Still, the group’s ascent to the kind of mainstream acceptance accorded some of their family friends — Cooke, Aretha Franklin, Lou Rawls — who had crossed over from gospel to soul didn’t arrive until the late ’60s when they signed to Stax Records in Memphis and began recording with a white rhythm section in Muscle Shoals, Alabama. The biracial mix created some of the era’s best and best-selling music, including Mavis’ largely improvised performance on the Staples’ “I’ll Take You There.” The arrangements worked out in the studio often took songs specifically written for the group in new directions, as illustrated by “Respect Yourself.” Mack Rice’s original acoustic demo envisioned an uptempo rave-up, but the Staples reconfigured it as a simmering, supremely funky slow-burner.
A few more rarities such as this would have served the box set well; excluded are any hints of what producer Al Bell has said is a 30-minute version of “I’ll Take You There” that matches the power of the official release. A few other flaws crop up, including some sloppy fact-checking in the liner notes (the birthdates of Pops Staples and youngest daughter Cynthia are incorrect). In addition, Pops’ role as one of the 20th century’s true musical visionaries is underplayed.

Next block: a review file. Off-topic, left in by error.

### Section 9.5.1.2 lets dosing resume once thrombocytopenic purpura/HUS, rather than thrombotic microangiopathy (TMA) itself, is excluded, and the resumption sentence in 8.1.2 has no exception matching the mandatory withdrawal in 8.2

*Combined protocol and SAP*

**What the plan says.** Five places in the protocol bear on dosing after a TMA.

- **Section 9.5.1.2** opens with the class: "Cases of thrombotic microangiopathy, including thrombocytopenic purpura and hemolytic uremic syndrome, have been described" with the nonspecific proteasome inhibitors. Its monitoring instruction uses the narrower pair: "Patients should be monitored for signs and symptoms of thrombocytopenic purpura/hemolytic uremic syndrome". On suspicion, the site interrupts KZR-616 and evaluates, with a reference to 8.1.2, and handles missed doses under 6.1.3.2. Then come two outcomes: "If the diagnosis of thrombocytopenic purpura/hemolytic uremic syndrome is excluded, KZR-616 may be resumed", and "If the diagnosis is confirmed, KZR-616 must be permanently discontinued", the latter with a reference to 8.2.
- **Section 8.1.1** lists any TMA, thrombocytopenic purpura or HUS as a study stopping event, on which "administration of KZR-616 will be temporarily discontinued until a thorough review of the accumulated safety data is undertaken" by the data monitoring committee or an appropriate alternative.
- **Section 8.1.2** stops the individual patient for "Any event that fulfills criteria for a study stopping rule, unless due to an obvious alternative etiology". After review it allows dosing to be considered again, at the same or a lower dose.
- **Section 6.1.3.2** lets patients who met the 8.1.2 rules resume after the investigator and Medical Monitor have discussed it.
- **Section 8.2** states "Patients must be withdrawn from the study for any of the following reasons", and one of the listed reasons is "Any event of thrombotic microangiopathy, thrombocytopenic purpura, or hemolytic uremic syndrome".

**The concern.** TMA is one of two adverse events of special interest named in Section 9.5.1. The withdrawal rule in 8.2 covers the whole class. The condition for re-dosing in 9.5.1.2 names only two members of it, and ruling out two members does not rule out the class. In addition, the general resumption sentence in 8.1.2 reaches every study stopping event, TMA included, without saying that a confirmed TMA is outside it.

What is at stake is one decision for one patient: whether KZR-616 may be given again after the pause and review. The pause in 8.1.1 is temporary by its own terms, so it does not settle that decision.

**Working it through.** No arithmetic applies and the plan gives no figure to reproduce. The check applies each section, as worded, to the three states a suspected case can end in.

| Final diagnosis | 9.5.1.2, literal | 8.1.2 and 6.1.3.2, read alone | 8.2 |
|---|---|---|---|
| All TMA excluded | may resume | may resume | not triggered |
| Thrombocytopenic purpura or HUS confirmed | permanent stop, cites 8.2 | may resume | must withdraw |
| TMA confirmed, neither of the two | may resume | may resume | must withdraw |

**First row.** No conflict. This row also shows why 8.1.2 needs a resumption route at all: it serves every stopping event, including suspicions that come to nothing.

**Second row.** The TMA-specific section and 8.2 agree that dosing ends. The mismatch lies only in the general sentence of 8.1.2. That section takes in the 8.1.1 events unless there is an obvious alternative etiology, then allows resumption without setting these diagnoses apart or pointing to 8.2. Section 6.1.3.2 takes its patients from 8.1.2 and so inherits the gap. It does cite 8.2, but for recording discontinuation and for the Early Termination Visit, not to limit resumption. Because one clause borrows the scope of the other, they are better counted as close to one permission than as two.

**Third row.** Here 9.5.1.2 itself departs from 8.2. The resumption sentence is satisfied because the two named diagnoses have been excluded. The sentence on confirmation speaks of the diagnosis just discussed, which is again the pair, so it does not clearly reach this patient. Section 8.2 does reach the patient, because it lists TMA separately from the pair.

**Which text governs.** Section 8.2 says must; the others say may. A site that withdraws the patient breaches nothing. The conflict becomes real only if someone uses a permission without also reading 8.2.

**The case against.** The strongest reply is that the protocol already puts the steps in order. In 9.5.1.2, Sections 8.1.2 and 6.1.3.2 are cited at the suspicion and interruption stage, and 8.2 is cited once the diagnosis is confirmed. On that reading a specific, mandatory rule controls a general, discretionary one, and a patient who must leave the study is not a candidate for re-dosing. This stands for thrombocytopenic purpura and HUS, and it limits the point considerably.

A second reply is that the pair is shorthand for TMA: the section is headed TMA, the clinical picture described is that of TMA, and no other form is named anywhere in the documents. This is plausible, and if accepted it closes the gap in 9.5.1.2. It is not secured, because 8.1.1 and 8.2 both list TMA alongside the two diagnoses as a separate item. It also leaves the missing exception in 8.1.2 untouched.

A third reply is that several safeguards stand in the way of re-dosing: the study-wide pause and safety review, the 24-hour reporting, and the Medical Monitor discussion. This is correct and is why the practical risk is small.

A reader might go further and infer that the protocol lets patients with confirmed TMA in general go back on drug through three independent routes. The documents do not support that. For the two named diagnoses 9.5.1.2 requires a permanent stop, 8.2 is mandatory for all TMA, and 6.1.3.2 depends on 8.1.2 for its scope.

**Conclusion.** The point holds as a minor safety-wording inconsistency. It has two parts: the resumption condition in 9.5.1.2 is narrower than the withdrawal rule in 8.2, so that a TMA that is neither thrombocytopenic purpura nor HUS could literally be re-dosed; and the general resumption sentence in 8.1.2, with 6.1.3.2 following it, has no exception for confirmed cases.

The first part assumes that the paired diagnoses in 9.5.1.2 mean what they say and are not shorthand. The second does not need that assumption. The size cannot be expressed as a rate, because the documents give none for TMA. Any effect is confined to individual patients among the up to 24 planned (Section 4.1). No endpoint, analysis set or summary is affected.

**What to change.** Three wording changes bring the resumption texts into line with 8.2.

Gospel had as big part in shaping what became known as rock ‘n’ roll and contemporary music as blues and country did, but rarely shares equal credit.
The Staple Singers in particular were dedicated genre-busters, embracing and thriving in the folk, protest, soul and funk eras without losing their essence (with the exception of what proved to be their biggest hit, the Curtis Mayfield-written bedroom slow-jam, “Let’s Do it Again”). “Faith & Grace” arrives as a long-overdue entry point into that tower of song.
‘Faith & Grace: A Family Journey 1953-1976’
The Staples singers